Formats Unpacked: First Time Hearing... Reaction Videos
How reaction videos re-invented how we listen to nostalgia
Hi to all new subscribers and thanks to everyone who shared and emailed about the last episode of Formats Unpacked. It turns out that there are a lot of fans of the 2x2 Matrix amonst you.
This week I’m doing the unpacking. Sorry in advance. There’ll be much smarter people deconstructing their favourite formats in the coming weeks. Get in touch if you fancy it.
This clip of Noel Gallagher talking about his son’s reaction to listening to Absolute 80s radio got me thinking that it was time to unpack reaction videos…
What’s it called?
First Time Hearing (YouTube Video)
What’s the format?
Gen Z twins Fred and Tim Williams listen to songs from the 70s, 80s and 90s for the very first time and film their reactions.
What’s the magic that makes it special?
We only get to experience something for the first time once, but thanks to First Time Hearing reaction videos we can vicariously enjoy hearing a song we love for the very first time...again.
We don’t just get to remember hearing the song for the first time. Through the reactions of the listener we get to remember what it felt like to hear the song for the first time and that’s an important difference. It’s a natural human instinct to want to re-experience something through the emotional responses of other people. It’s why we have to stop ourselves from giving away the ending of a film. We know we’re never going to totally recapture that ‘first time’ feeling again, but we can get pretty close through the emotions of others.
In summer 2020 the twins went viral as their First Time Hearing Phil Collins ‘In The Air Tonight’ brought a bit of joy to our new reality of working from home. We watched. We loved. We shared. In fact some of us spent entire weekends passively enjoying First Time Reaction videos playing non-stop on our TVs as we got about our weekend business. That was just me then?
Reaction videos have been around since the early days of YouTube in various forms. They've allowed us to relive the experience of being lost for words when we found out who Luke’s father was...again, and be re-gobsmacked watching the Game of Thrones Red Wedding episode reaction. It’s a genre of which there are many sub-genres, but First Time Hearing is by far my favourite.
With Fred and Tim you’re instantly set up to have all expectations shattered. We know the track and we know Phil Collins. They don’t. They’re gonna hate it, right? They’re gonna tear it shreds. Why would these twins with pictures of Tupac on their bedroom wall care about Phil Collins or other 80s stars such as The Police, Queen or the Bee Gees? But as the track plays their early approval in the form of gentle head nodding dismisses any expectation of snark. There’s no Phil hating going on here. Just love and respect as that song slips gently between the verse and that almost-a-chorus chorus. It’s delightfully snark-free.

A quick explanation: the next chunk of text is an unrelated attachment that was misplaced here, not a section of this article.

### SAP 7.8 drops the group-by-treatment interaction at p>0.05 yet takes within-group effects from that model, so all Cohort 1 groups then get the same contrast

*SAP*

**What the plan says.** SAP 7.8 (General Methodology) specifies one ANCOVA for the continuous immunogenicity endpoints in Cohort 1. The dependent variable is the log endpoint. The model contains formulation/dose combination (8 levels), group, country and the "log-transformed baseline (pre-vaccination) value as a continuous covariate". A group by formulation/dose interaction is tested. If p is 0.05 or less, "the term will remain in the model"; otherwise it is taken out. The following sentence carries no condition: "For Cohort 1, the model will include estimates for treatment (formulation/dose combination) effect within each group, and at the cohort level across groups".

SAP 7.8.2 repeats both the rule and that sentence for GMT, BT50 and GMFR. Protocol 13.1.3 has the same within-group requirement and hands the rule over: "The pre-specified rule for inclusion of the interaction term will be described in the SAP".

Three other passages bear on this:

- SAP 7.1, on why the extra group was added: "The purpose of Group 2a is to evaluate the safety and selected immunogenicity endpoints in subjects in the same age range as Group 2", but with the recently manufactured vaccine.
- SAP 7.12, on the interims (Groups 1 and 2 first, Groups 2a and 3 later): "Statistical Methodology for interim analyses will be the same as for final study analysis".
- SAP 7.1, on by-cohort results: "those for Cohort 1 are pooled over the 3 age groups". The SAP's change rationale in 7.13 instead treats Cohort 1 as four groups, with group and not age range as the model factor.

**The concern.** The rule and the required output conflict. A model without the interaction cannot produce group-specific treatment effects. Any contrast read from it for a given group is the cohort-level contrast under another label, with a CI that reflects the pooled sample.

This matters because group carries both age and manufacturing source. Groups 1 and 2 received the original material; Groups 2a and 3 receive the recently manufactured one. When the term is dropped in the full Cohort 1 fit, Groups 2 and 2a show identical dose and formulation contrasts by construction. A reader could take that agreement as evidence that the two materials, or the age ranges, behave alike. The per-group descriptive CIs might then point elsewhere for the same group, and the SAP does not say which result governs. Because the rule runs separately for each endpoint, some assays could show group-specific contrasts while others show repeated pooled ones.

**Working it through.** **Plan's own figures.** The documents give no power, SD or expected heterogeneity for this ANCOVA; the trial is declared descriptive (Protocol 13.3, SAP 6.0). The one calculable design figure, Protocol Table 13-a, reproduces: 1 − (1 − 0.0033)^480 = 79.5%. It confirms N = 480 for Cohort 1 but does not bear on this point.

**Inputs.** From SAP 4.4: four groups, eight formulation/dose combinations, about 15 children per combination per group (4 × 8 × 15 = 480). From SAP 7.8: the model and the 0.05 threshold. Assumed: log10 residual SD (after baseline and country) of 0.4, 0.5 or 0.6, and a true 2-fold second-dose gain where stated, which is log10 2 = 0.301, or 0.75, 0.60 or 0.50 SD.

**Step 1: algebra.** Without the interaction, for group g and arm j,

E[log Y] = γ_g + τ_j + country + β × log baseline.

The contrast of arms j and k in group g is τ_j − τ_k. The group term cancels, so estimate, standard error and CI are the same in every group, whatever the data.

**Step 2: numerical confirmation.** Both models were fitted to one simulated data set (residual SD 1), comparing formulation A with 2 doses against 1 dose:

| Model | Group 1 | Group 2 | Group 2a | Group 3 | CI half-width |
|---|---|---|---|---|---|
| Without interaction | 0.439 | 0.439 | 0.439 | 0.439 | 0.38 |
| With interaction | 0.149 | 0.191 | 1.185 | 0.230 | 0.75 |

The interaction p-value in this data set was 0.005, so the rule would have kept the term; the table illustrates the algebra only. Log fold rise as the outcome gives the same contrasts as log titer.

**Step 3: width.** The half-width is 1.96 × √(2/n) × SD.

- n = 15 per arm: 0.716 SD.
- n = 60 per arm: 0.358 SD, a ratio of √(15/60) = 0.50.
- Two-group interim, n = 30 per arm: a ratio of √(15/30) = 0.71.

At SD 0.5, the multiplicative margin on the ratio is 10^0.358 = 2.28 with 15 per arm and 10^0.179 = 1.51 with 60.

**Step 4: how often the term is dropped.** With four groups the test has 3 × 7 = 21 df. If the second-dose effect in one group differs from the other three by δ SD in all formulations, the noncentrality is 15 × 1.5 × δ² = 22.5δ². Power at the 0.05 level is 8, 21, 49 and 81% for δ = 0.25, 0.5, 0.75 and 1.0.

A minute in and the twins think this track would make a great ring entrance tune for a wrestling match. They love it already. But what we know and they don’t is that one of the most epic drum fills of all time is just about to pop out of their speakers and throw them back in their chairs like they’ve just hit the dip on a rollercoaster.
Hitchcock once said that filmmakers often confuse ‘surprise’ with ‘suspense’. Surprise is a scene where two characters are at a table but nobody knows there is a bomb under it, not even the audience. Suddenly - ‘boom’ - the bomb goes off. Everyone is surprised. On the other hand, Suspense is when the audience knows that the bomb is under the table and it’s due to go off in 15 minutes but the characters don’t. The audience can see a clock on the wall ticking away but can’t do anything about it. Suddenly the audience is participating in the scene.
In First Time Hearing videos the surprise is delightful to watch but the ‘what we know and they don’t’ factor adds a level of participation that you don’t get listening to nostalgia radio or playlists. You’re never going to find yourself shouting “Just wait until you hear the drums” when Phil Collins pops up on Spotify.
After Phil it might be Dolly’s Jolene because of their appreciation of the storytelling.
Gogglebox is what reaction videos look like when made for TV.
Thanks for reading.
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Until next time…